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The Journal of Sports Medicine and Physical Fitness 2001 December;41(4):500-4


language: English

Branched-chain aminoacids and retraining of patients with chronic obstructive lung disease

Menier R. *°, Talmud J. °, Laplaud D. *, Bernard M. P. *

From the * CHRU Dupuytren, Service d’Explorations Fonctionnelles Physiologiques, Limoges ° Centre Médical Toki-Eder, Cambo, France


Back­ground. The aim of ­this ­work was to ­improve the effi­ca­cy of reha­bil­i­ta­tion by retrain­ing, by ­oral sup­ply in ­branched-­chain ami­no­ac­ids (­BCAA). ­Patients ­with chron­ic res­pir­a­to­ry insuf­fi­cien­cy main­ly suf­fer ­from obstruc­tive bron­chitis due to tobac­co or asth­ma. Nutri­tion­al assess­ment is one of the com­po­nents of res­pir­a­to­ry reha­bil­i­ta­tion, ­with retrain­ing. ­Intense phys­i­cal train­ing for sev­er­al ­days negat­i­vates the nitro­gen bal­ance, the begin­ning of a train­ing pro­gramme for sed­en­tary ­patients increas­es ­their ­need in pro­teins. An addi­tion­al sup­ply in ­branched-­chain ami­no­ac­ids increas­es pro­te­ic ana­bo­lism, by syn­the­sis ­increase and catab­o­lism slack­en­ing of pro­teins. More­over it is ­known ­that expo­sure to ­high alti­tude reduc­es ­lean ­mass by induc­ing a mus­cu­lar atro­phy, ­which can be avoid­ed by the ­BCAA pro­vid­ed. ­This ­leads to won­der if ­extra sup­ply of ­BCAA ­could ­play sim­i­lar ­role in mus­cu­lar ­mass ­loss ­induced by path­o­log­i­cal chron­ic hypox­ia.
Meth­ods. The pros­pec­tive and com­par­a­tive sur­vey car­ried out in ­Toki-­Eder (pri­vate hos­pi­tal in Cam­bo) con­sist­ed in sup­ply­ing (dur­ing ­five ­weeks or ­more) 30 ­retrained ­patients suf­fer­ing ­from chron­ic obstruc­tive bron­chitis, and in match­ing ­them ­with 30 wit­ness­es (obstruc­tive ­patients ­retrained with­out addi­tion­al sup­ply in ­BCAA). ­Their ­mean hypox­e­mia amount­ed to 7 ­torr for age.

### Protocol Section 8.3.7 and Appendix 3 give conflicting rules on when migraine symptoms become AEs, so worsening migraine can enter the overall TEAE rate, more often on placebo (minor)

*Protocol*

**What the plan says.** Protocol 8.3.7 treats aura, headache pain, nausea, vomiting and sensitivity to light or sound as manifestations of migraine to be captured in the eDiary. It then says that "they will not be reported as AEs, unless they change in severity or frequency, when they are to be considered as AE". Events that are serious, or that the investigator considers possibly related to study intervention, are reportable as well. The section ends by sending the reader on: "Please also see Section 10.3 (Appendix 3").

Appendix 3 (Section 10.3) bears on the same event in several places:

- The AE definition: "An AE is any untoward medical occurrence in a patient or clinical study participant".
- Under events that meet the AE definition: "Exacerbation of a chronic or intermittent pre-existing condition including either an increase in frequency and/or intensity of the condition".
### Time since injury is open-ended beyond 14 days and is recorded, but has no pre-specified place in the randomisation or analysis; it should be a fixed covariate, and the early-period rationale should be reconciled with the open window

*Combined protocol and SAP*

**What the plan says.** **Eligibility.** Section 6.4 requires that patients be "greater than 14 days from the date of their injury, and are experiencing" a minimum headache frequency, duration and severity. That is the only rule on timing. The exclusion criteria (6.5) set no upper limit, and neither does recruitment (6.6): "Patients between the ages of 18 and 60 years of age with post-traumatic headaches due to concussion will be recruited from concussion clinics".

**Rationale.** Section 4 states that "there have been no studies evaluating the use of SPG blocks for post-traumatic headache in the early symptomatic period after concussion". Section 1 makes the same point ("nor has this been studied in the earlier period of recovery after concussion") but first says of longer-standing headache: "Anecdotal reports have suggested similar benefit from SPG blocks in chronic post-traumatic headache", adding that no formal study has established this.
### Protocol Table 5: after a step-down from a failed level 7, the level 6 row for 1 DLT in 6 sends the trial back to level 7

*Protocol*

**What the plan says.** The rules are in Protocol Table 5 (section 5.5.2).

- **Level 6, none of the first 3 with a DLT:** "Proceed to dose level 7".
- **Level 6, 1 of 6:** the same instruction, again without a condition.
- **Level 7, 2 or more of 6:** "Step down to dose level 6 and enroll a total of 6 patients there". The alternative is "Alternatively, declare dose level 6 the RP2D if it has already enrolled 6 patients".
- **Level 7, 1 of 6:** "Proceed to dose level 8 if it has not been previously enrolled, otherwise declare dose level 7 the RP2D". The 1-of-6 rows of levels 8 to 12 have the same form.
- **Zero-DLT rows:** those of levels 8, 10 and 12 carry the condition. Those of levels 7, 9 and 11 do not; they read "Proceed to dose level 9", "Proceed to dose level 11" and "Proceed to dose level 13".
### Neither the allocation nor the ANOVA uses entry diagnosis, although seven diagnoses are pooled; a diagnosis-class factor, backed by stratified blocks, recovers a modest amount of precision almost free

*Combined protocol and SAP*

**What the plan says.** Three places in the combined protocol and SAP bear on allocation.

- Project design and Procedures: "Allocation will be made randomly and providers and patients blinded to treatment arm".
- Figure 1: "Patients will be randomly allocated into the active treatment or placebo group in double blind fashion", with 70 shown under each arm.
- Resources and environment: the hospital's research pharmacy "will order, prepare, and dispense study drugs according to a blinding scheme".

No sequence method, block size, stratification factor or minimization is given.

­Results. ­Each of ­them ­improved ­their ­reached max­i­mal pow­er, and ­their VO2 SL, ­very high­ly sig­nif­i­cant­ly. ­Each of ­them devel­oped a mod­er­ate meta­bol­ic aci­do­sis (­whose pos­sible mech­a­nisms are dis­cussed) and slight­ly ­increased ­their ven­ti­la­tion at ­rest. On the oth­er ­hand ­only the sup­plied ­patients ­improved ­their PaO2 at ­rest high­ly sig­nif­i­cant­ly, a ­result ­which pos­es the ques­tion of the respon­sible mech­a­nism, ­most like­ly a ­decrease of pul­mo­nary ­shunt ­effect. The hypoth­e­ses con­cern­ing the ­acid ­load due to ­BCAA inges­tion are dis­cussed. ­Only the sup­plied ­patients devel­oped hypo­cap­nia express­ing a gas­e­ous alcal­o­sis ­which ­might be due to a ­direct ­effect of ­BCAA on the res­pir­a­to­ry cen­ters.
Con­clu­sions. ­This obser­va­tion ­could ­have prac­ti­cal out­comes in the man­age­ment of reha­bil­i­ta­tion of chron­ic res­pir­a­to­ry insuf­fi­cien­cy: it ­should be use­ful to system­at­i­cal­ly sup­ple­ment the ­patients ­with ­BCAA dur­ing ­their retrain­ing in ­order to ­obtain a ­more effec­tive improve­ment of ­their res­pir­a­to­ry func­tion.

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